Let's assume that you have received the official internutz memo about the most recent thing your are supposed to be OUTRAGED about -- the senseless murder of a noble gorilla, into whose enclosure had fallen a young child. Naturally the cries went up instantaneously, as if the zookeepers were just supposed to wait and see what a 400-pound, immensely strong beast was going to do with the toddler he was dragging.
Tragically, initial reports did indicate that Harambe the gorilla was indeed being kind to the child, and had not harmed him. But the very act of trying to extricate the kid -- or even to tranquilize Harambe -- might have set him off. Life is about risk management, when you get right down to it, and that is simply a risk that no decent parent would be willing to take with their young child.
Now, the argument is being made that the mother (both parents were there, but most of the verbal attacks seem to be directed at the mother) is negligent; after all, what kind of parent lets their kid fall into a gorilla enclosure? Who knows? Maybe there was a hole in the fence, maybe there was just a low spot that the Cincinnati Zoo will be surprised to find had not been breached yet. Kids have a way of taking off when you turn your back on them for even a second, stop go get a soda, take a dump, whatever. That someone might have been technically negligent for a split-second does not necessarily mean that they were criminally negligent, or even negligent in a more general sense.
I hate to play the "shit happens" card, but sometimes freak events occur, and it's not entirely someone's fault. One assumes (hopes) that the public approbation this woman has received thus far will clarify the error of her ways, that she already feels terrible about the outcome of whatever she did or didn't do. Perhaps she can strap the kid into a harness, and leash him to her ankle, should they screw up the nerve to leave the house again. Maybe a hamster ball for the kid. Again, it's the uniquely American fixation that every "problem" has a solution.
That said, it is abusively stupid to refer to the mother (or either parent) as a "hero". Nobody in this incident deserves that appellation. Shit went down, there was an ugly outcome, and hopefully both the parents and the zoo can learn something from this unpleasant experience. But the mother a hero? No. She's also not a demon, nor even, as far as anyone knows, a bad or even mediocre parent. The kid's four years old, something must have gone right along the way.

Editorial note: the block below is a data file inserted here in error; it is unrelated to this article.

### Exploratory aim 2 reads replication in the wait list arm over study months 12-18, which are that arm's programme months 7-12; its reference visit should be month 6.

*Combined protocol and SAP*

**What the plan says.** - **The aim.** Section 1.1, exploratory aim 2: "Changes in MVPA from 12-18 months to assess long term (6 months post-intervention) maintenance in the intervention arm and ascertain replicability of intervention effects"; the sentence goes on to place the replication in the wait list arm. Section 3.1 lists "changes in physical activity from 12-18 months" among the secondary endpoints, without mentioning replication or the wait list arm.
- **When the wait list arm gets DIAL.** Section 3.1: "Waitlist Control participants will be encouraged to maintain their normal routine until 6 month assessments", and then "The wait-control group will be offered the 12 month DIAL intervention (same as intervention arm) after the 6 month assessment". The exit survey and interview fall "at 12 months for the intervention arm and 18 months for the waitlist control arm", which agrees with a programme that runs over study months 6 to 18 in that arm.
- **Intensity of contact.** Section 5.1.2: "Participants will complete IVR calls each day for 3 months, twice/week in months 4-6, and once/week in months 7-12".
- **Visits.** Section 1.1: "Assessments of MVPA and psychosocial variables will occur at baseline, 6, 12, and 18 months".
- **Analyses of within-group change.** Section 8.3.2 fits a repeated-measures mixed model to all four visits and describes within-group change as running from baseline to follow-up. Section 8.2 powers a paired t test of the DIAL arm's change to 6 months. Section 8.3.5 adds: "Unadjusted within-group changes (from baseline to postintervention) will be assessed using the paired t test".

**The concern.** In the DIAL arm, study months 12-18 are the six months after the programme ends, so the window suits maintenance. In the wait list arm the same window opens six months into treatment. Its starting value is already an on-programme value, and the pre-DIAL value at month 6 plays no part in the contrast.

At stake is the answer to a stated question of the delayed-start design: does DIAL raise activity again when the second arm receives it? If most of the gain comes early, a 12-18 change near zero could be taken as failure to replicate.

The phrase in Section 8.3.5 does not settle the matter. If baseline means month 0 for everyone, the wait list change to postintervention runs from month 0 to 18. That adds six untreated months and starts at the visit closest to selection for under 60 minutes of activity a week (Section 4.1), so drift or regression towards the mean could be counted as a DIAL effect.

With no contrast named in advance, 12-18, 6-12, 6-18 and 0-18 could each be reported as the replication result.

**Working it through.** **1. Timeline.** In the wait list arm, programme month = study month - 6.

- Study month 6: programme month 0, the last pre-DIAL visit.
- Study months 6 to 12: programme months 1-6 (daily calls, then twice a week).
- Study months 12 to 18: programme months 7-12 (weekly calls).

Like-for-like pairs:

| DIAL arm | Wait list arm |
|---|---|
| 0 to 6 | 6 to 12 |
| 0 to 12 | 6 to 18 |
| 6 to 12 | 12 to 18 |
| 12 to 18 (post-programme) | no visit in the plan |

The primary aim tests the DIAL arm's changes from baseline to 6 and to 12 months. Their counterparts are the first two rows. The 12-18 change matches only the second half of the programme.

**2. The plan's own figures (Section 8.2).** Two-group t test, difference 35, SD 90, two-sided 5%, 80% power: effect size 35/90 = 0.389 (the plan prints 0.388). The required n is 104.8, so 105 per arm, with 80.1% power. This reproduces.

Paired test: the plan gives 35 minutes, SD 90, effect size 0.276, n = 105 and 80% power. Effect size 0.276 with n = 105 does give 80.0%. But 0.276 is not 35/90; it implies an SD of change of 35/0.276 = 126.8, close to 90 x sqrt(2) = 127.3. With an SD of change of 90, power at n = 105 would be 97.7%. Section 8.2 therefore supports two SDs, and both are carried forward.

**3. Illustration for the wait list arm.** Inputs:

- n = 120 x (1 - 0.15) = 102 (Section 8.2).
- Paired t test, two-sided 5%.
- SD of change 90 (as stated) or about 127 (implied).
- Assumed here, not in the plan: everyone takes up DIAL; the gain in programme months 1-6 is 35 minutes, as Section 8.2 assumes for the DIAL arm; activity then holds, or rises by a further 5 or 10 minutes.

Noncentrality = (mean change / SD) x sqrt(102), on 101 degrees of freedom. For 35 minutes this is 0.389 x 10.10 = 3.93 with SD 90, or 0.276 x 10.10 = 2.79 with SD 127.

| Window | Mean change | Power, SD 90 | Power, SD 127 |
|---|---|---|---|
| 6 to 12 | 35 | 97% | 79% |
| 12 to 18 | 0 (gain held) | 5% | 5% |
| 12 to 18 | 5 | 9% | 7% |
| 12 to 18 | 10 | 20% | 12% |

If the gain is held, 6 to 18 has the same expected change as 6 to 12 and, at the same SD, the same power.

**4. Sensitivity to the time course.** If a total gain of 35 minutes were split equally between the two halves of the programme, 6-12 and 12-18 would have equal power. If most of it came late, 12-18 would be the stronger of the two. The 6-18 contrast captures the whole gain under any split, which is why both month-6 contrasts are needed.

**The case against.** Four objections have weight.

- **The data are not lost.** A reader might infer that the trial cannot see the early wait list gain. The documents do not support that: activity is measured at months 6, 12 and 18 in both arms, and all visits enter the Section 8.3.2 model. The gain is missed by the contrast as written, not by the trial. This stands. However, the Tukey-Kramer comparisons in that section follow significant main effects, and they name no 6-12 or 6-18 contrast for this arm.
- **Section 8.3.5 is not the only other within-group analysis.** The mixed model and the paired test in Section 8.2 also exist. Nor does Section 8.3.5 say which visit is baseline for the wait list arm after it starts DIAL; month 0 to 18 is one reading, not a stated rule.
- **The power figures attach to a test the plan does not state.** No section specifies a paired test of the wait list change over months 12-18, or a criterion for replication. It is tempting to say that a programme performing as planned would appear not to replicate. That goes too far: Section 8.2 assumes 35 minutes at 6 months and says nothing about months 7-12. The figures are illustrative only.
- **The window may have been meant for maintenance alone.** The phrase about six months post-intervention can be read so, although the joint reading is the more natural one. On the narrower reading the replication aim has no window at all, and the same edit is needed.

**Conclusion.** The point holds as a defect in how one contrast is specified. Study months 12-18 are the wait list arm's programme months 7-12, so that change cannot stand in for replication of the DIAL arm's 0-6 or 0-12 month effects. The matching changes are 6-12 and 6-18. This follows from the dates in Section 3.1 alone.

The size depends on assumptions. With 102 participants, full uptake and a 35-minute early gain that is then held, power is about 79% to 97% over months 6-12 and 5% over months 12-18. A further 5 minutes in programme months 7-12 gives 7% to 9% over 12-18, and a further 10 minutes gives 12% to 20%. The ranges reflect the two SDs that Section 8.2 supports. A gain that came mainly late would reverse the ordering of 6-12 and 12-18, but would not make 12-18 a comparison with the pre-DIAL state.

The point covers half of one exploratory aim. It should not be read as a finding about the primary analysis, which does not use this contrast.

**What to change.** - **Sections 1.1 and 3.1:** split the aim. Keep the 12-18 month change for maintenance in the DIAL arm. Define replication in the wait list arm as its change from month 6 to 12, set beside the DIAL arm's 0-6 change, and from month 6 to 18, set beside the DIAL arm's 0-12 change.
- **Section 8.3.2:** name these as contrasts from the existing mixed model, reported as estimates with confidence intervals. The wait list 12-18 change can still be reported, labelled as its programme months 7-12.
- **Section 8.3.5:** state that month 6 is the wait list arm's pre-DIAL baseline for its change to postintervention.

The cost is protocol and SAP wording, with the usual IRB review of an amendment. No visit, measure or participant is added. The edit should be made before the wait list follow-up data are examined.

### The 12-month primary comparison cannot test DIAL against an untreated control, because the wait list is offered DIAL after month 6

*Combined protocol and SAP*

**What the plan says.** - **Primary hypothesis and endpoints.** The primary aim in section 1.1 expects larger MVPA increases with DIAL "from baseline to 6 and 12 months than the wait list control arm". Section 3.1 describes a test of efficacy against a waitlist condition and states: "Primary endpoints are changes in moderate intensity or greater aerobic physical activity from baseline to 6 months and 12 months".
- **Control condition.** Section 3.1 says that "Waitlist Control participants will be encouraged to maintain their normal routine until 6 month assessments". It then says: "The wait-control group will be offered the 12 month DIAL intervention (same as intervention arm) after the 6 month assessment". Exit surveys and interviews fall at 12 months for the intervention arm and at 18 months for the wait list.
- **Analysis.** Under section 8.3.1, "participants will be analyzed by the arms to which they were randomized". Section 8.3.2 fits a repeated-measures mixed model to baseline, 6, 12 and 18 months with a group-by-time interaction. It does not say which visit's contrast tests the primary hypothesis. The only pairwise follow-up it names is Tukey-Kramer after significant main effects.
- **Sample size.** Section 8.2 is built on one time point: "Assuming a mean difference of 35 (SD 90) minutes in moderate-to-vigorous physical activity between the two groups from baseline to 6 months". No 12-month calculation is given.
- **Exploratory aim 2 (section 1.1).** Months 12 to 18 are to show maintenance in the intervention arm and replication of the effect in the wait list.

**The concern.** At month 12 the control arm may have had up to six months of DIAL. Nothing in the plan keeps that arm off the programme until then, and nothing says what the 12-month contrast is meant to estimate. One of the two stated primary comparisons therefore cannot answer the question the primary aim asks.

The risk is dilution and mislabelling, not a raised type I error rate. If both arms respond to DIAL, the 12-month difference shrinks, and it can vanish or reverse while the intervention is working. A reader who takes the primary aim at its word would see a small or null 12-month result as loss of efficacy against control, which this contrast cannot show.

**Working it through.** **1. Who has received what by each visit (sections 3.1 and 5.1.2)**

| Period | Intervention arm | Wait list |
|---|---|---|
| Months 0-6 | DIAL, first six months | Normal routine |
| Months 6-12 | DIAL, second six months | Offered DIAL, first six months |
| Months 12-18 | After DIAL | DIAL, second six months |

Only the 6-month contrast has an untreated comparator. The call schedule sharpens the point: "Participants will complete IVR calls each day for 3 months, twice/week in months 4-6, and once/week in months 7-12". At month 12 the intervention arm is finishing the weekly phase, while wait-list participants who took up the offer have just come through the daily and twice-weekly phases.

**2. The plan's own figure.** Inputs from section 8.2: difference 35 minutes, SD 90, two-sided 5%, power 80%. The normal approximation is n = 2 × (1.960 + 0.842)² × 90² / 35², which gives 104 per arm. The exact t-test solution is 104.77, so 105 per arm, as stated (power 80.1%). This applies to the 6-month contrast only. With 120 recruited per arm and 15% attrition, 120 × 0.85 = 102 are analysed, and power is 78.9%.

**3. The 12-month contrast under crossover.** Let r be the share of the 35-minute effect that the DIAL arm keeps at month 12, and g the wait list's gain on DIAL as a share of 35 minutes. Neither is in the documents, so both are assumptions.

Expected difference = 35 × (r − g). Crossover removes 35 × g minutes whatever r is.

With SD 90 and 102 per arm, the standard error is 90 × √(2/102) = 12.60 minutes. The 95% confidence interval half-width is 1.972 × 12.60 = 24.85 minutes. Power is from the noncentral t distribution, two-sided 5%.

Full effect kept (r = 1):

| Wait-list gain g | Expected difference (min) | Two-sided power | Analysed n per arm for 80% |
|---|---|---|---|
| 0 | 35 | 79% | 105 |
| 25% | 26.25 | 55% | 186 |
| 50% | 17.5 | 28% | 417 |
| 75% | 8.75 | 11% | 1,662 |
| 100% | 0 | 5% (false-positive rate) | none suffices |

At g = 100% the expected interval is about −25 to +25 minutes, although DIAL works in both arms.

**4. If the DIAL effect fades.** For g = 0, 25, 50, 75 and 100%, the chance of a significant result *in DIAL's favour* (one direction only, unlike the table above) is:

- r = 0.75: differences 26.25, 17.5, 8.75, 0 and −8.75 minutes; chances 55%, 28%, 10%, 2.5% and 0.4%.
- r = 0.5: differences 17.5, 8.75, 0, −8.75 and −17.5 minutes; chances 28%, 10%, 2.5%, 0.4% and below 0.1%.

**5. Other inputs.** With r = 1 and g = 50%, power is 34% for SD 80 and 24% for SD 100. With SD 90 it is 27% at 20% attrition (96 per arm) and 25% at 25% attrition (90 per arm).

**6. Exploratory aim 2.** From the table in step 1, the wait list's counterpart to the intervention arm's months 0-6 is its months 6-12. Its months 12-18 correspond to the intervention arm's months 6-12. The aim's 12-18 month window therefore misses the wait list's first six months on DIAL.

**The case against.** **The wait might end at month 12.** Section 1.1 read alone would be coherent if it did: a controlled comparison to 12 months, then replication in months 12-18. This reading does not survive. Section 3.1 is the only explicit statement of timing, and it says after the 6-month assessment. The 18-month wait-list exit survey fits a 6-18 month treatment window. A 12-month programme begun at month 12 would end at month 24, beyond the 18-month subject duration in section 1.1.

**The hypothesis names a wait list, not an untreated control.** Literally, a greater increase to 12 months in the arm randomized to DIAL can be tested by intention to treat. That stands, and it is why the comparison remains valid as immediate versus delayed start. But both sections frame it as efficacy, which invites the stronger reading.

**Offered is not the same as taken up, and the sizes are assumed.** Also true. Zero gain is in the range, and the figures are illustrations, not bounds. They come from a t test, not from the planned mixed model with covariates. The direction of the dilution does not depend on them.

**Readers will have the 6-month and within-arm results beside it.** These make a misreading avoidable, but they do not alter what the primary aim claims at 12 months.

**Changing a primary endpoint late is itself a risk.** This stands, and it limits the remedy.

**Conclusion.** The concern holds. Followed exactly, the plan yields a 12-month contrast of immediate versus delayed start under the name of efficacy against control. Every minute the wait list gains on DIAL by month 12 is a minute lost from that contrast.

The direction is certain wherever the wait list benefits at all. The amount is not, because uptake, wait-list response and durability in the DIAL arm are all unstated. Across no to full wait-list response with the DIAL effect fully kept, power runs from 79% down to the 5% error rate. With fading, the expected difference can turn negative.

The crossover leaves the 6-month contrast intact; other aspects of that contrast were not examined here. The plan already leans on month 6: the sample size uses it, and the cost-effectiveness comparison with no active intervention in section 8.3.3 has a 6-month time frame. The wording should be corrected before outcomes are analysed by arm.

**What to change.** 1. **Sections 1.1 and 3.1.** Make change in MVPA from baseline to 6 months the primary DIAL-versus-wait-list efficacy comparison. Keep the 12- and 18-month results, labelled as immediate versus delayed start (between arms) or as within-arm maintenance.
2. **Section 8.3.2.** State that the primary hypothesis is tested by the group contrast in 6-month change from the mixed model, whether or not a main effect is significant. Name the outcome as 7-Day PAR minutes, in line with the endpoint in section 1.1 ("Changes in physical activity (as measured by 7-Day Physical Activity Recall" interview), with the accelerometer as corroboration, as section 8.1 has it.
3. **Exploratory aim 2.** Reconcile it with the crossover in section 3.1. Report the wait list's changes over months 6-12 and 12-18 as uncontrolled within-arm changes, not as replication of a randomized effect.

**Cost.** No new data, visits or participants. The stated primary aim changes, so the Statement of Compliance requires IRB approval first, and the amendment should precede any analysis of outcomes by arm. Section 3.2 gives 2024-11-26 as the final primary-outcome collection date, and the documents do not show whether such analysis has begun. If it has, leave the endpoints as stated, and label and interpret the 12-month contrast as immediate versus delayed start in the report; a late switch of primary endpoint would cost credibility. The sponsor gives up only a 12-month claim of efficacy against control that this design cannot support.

As usual, the real issue here is a meta-issue, or perhaps a few connected meta-issues. One is the usual ineffectual diet of meaningless outrage too many people subsist on. All this wondrous technology at our very fingertips, and so many choose to use it like a rat in a fucking Skinner box, pushing like buttons and e-signing e-petitions to register their ephemeral fury. It's pathetic.
This is just like the Cecil the Lion deal last summer, except that dentist most definitely was a prick asshole who deserves to get killed by the next trophy animal he pays a year's salary (for most people) to kill. But it's similar in that none of the folks outraged by Cecil's demise seemed to care that two African lions are killed every day by thumb-dicked fuckheads like the dentist Walter Palmer. Are all the Harambe petition signers equally outraged over the ongoing devastation of remaining gorilla habitats in the wild? What about elephants and leopards being steadily driven to extinction by poachers and habitat encroachment? They seem to genuinely think their e-tantrums qualify as Something Special.
Put your fucking money where your mouths are, if nothing else. If wildlife poaching pisses you off, stop buying Chinese-made products, and send an e-pistle to the Chinese Embassy and tell them why. If enough people make good on that, they will crack down, I can just about guarantee you. If killing a zoo animal grinds your gears, then check out that zoo, see if maybe the kid got into the enclosure because the barrier needs work, and ask what you can do to help. Zoos, these e-activists might be startled to find out, are not exactly high-profit ventures. They're more like symphonies, heavily dependent on charitable donations and fundraisers sponsored by estates foundations.
Zoos are also a well-meaning and unfortunate reminder of what humans -- not just "negligent" moms or "trigger-happy" zookeepers, but human beings everywhere -- have done to the planet. For every one of us doing their best to not be a burden to the ecosystem, there are a thousand, or ten thousand, or a million, doing the opposite in various degrees. We have fouled our nests, exterminated the wildlife, continue to proliferate and consume and pollute and breed heedlessly, and the zoo's purpose is to assuage our collective guilt, to absolve our collective responsibility.
Another uniquely American obsession is the self-help cult, and its biggest niche is the weight-loss gimmick. People will pay hundreds, even thousands of dollars, to buy whatever snake oil has the brightest graphics, the pumpiest music, the hottest bodies. All in order to avoid the simple truth, that weight loss is predicated on four simple words: eat less, move more.
It's breaking down what each of those words entails (what kinds of food are best? how much less? what kinds of motion and for how long?) that gets people hung up. But rather than getting a fatal case of analysis paralysis, just start by taking a walk around the block four or five times a week, and throw out your potato chips. Doing something is always better than thinking about doing something, but not doing anything.
If we are to extricate our collective selves from this fix we've gotten into, there are also four simple words worth considering: consume less, think more. Once we get serious about breaking each of those words down a little better, we might actually get somewhere.